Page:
May 25th, 2015 - Visited the "Ypres Park Memorial Garden - Soldiers Town". The residents of Ypres Park planted and maintain a memorial garden to commemorate those residents of the Park who were killed in WWI, WWII, and subsequent conflicts. Six flowering trees were planted in honour of six residents who were killled. Bertie McCombe's tree and plague were placed directly in front of the family's home at #28. Two trees over from Bertie's tree is a tree commemorating his best friend, Harry Taplin who died during the D-Day invasion at age 19. Between Bertie's tree and Harry's tree is Harry's brother Bobby who was killed in action March 26th, 1942. A plaque at the garden states, "We will remember them".

On Thursday, May 28, 2015
Sarnia, Ontario, Canada

Susanne and Michael Gibson

August 19th, 2014 – On behalf of our Mum and the Gibson family, We attended at Uncle Bertie’s grave site to lay a wreath on the morning of the 70th anniversary of the Battle for Putot-en-Auge. The wreath displayed the Union Jack as well as the Canadian flag representing our heritage and our current place of residence. Both Britain and Canada live in peace today because of the sacrifice of Uncle Bertie and his thirty-one comrades that lie memorialized with him in Putot-en-Auge. The church bell tolls every day reminding all that Uncle Bertie and his comrades may have fallen but we cannot allow their memory and sacrifice to be forgotten. Uncle Bertie’s headstone bears the inscription, “Rock of ages cleft for me, let me hide myself in thee.” It remains our hope and prayer that Uncle Bertie did trust in that Rock of Ages and did find his eternal rest in Him alone.

On Saturday, August 30, 2014
Sarnia, Ontario, Canada

Michael Gibson

August 19th, 2014 – In the early morning hours exactly 70 years after the Battle for Putot-en-Auge I ran the hills around Putot. Several accounts of the Battle indicated that the 12th Battalion held their position and hoped that the darkness and the mist would hold and conceal their position from the Nazi bombardment at the top of Hill 13. As I ran, the hills were shrouded in mist and it was very cold. It was possible to imagine the feelings of the troops as they prepared to engage the enemy. Now instead of the sounds of battle the hills were filled with the sounds of farm life and an eerie silence.

On Saturday, August 30, 2014
Sarnia, Ontario, Canada

Michael, Susanne, Joel, Hailee, Laura, Aedan, Clark Gibson

Bertie's last evening in White Abbey was spent in church with his little sister. Bertie requested the hymn "Guide Me O Thou Great Jehovah". It is our hope that Bertie understood the meaning behind these words and that on Aug 19, 1944 he did not die on Hill 13 but landed "safe on Canaan's side". The lyrics are, "Guide me, O Thou great Jehovah, Pilgrim through this barren land. I am weak, but Thou art mighty; Hold me with Thy powerful hand. Bread of Heaven, Feed me till I want no more. Open now the crystal fountain, Whence the healing stream doth flow; Let the fire and cloudy pillar Lead me all my journey through. Strong Deliverer, Be Thou still my Strength and Shield. Lord, I trust Thy mighty power, Wondrous are Thy works of old; Thou deliver’st Thine from thralldom, Who for naught themselves had sold:Thou didst conquer, Sin, and Satan and the grave. When I tread the verge of Jordan, Bid my anxious fears subside; Death of deaths, and hell’s destruction, Land me safe on Canaan's side."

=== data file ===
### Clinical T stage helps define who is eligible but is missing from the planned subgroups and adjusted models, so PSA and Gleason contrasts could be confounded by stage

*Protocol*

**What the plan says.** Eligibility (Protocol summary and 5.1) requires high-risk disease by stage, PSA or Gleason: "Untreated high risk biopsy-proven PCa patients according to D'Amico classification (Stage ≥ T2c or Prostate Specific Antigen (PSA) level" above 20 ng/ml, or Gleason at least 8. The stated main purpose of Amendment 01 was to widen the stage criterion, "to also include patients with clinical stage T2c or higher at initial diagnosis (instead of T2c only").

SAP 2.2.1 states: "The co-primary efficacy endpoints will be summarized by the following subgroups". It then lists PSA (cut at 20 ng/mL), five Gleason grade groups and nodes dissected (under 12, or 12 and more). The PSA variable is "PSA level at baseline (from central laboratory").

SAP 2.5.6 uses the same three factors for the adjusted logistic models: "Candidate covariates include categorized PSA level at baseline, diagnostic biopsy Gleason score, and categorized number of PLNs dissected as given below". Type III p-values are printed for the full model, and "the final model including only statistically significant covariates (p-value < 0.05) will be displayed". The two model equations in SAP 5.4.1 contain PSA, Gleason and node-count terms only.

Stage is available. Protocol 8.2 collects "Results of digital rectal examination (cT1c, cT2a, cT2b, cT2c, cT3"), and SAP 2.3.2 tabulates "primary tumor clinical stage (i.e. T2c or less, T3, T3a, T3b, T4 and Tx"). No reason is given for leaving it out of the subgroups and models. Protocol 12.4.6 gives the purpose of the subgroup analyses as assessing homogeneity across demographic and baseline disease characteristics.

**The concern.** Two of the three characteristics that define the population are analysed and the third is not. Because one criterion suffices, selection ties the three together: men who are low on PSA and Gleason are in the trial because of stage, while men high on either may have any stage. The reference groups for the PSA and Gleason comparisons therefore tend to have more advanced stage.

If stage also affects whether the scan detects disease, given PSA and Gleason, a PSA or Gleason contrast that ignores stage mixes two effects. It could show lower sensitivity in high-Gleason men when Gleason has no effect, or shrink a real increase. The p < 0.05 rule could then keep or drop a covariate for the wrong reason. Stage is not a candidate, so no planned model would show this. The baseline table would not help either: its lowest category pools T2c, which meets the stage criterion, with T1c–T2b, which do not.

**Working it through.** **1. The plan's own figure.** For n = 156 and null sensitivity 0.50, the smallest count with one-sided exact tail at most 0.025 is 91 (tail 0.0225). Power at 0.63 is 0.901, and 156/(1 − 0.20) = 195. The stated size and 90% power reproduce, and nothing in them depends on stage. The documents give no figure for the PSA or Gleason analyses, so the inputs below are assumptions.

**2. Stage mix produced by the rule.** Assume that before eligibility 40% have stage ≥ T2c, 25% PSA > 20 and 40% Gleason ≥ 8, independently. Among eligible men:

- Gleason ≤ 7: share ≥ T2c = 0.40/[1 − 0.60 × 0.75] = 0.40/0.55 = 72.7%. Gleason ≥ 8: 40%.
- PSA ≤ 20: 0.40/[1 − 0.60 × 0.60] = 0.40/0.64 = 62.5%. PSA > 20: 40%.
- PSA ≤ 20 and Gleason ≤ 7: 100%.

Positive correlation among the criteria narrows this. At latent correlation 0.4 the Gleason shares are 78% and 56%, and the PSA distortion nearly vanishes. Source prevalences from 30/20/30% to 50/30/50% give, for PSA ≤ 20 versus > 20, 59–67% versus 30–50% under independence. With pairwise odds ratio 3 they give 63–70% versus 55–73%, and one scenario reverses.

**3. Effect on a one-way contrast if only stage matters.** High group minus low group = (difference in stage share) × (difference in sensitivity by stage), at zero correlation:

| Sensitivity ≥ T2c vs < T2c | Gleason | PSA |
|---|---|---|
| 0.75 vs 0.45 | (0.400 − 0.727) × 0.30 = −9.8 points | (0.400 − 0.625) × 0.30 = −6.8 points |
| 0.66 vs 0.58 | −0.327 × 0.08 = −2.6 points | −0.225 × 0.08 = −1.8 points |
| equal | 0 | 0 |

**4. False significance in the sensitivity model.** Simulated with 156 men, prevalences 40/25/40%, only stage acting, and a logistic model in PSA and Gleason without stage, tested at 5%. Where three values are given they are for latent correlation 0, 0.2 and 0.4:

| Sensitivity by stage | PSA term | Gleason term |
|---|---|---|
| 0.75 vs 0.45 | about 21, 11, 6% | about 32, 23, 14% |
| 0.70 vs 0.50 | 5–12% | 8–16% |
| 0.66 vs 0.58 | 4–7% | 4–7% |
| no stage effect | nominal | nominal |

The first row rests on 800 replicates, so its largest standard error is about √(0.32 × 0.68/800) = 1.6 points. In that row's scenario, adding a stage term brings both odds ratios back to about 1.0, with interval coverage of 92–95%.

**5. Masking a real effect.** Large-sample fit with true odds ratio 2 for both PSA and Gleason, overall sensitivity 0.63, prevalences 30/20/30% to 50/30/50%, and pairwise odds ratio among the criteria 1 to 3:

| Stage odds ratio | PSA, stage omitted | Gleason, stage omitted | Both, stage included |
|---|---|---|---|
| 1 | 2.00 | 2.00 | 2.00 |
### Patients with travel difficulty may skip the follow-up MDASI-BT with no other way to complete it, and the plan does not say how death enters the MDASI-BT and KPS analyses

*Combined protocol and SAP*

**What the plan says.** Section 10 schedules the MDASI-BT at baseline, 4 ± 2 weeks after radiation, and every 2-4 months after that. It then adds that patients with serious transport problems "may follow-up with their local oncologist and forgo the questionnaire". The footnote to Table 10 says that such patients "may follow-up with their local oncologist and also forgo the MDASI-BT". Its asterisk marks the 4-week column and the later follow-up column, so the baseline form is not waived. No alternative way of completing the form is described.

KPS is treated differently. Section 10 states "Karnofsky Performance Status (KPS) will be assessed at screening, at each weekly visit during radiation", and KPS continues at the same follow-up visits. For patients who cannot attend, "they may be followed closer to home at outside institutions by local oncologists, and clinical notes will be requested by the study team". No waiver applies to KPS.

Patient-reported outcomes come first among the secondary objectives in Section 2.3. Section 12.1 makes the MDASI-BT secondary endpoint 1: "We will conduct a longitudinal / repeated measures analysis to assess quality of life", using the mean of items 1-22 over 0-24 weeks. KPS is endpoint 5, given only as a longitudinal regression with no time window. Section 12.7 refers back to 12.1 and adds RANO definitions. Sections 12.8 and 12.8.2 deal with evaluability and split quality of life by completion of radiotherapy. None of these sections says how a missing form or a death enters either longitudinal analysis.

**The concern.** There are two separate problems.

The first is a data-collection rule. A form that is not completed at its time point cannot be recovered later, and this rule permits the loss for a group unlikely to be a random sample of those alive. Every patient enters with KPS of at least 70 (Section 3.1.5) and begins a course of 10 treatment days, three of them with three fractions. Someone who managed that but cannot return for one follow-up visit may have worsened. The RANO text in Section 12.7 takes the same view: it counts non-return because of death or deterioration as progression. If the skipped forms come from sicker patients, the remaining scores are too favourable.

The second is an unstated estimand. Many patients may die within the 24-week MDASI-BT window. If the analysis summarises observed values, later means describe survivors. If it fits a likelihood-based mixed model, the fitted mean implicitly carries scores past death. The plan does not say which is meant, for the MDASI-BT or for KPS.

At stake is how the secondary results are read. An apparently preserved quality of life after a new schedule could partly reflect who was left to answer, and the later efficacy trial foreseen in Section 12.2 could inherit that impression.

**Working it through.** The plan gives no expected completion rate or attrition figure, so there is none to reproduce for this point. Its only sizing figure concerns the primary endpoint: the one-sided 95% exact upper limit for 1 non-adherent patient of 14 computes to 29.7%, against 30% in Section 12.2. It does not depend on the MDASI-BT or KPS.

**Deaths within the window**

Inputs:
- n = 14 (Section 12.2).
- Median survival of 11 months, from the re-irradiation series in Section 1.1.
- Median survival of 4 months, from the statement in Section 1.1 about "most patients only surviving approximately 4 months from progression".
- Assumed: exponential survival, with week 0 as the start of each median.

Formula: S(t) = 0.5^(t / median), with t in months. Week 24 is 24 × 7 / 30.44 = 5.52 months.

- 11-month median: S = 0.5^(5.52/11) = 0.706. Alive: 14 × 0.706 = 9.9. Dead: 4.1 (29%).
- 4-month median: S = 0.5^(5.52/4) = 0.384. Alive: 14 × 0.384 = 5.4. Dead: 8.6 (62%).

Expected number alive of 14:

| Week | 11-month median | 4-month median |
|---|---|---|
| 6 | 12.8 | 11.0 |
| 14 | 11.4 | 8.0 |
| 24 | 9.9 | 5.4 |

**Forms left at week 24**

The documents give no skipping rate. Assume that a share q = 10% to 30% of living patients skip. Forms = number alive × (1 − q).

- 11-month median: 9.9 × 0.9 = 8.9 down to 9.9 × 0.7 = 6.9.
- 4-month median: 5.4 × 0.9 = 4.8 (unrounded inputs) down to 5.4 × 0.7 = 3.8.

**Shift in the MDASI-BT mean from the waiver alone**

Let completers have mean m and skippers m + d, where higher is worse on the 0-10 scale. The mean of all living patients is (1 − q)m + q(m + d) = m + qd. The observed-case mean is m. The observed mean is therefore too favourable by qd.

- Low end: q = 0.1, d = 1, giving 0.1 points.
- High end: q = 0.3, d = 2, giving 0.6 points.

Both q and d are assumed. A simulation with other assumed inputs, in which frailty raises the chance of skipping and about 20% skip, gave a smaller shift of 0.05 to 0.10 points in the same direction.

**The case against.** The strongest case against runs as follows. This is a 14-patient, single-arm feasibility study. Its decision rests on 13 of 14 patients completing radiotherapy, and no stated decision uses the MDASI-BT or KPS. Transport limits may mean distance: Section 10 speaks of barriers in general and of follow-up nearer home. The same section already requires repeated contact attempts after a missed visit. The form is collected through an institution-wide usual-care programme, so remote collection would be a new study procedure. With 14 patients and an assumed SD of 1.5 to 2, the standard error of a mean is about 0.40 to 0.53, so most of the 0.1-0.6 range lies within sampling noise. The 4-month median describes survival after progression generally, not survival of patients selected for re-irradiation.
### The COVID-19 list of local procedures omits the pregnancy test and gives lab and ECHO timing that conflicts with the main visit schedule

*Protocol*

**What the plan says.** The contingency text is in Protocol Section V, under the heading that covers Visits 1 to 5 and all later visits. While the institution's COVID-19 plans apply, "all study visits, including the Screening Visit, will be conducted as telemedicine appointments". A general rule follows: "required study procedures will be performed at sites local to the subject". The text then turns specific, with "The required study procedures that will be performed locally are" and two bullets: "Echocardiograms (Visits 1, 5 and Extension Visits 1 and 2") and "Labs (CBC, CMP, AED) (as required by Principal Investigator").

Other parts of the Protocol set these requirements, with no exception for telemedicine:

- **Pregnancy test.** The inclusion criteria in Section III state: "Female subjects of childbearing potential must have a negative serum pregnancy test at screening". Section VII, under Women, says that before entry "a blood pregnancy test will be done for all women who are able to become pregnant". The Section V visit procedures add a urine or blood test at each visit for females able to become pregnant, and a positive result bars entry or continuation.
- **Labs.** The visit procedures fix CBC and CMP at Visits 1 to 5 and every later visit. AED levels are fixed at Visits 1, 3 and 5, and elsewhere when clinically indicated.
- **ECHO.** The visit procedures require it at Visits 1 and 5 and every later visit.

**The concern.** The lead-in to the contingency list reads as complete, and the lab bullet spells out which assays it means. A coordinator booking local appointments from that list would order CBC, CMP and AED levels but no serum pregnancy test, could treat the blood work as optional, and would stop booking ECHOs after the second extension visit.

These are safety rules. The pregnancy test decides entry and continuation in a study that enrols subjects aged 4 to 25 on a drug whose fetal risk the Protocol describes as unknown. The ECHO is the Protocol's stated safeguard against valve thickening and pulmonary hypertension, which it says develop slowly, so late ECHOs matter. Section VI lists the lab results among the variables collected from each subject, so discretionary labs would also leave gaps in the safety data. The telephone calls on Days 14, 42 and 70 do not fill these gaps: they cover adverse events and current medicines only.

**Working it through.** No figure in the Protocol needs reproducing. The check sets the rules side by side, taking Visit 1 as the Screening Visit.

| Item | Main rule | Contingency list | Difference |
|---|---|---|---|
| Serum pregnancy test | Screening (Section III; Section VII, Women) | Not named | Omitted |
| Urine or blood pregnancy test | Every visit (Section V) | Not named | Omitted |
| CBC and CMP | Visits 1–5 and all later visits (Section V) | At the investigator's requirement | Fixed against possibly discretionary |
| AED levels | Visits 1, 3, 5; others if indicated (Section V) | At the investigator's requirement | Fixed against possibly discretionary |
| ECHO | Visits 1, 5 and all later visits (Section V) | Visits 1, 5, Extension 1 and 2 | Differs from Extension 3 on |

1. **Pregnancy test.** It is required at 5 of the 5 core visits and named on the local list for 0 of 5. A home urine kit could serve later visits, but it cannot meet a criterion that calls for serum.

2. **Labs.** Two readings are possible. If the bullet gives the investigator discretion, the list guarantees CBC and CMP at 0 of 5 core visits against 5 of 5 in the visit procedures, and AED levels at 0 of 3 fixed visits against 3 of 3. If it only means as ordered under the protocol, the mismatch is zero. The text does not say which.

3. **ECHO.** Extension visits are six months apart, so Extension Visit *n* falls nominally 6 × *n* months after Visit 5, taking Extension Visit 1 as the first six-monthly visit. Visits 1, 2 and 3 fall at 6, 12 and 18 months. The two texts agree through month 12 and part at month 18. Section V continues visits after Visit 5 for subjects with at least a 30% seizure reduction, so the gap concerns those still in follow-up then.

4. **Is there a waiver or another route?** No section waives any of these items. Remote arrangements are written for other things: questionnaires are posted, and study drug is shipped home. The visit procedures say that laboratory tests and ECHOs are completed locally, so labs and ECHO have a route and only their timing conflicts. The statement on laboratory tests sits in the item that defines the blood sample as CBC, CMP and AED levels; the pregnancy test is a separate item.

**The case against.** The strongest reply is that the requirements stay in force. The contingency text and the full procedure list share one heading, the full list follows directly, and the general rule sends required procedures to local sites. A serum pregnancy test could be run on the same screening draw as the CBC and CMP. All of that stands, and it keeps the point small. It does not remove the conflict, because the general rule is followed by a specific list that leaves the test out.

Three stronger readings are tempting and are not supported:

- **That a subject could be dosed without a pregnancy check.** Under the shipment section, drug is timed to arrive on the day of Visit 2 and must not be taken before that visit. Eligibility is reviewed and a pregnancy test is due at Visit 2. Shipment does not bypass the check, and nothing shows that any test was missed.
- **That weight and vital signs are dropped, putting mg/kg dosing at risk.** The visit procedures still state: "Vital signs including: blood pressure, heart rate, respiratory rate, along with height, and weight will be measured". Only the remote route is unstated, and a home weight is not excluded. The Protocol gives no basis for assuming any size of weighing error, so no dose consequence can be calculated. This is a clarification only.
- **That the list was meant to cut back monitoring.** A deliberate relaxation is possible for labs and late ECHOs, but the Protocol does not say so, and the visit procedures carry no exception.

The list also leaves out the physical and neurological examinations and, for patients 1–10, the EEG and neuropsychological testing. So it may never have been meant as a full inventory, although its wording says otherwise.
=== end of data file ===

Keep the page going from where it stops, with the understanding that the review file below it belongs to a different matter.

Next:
On Wednesday, June 11, 2014
São Paulo, BRAZIL

Grant George McCombe

Visited the grave of my Uncle Bertie with my Day, Mum and brother Michael back in the 1990s. Witnessed my father shedding the tears for his lost brother. First and only time I saw my Da cry. Such was the austerity and emotional charge of the moment. Thank you for putting together this valued memoriam for those that fell in the name of liberty. Like my dear Uncle Bertie from Ypres Park, Whiteabbey, Ulster, Ireland.

On Thursday, June 5, 2014
London Ontario Canada

Denise Gibson

I grew up knowing about my Uncle Bertie's sacrifice, but what I lived with was my mother's sacrifice. A part of my mother, Edith McCombe, died the day the news came. My beloved grandmother never got over the loss of her son. the young men buried in Normandy are not the only heros. The family left behind are also heroes.

On Monday, May 12, 2014
London UK but of New Zealand

Mr Michael McCombe

My father's brother and much remembered by all the NZ McCombes

On Monday, May 5, 2014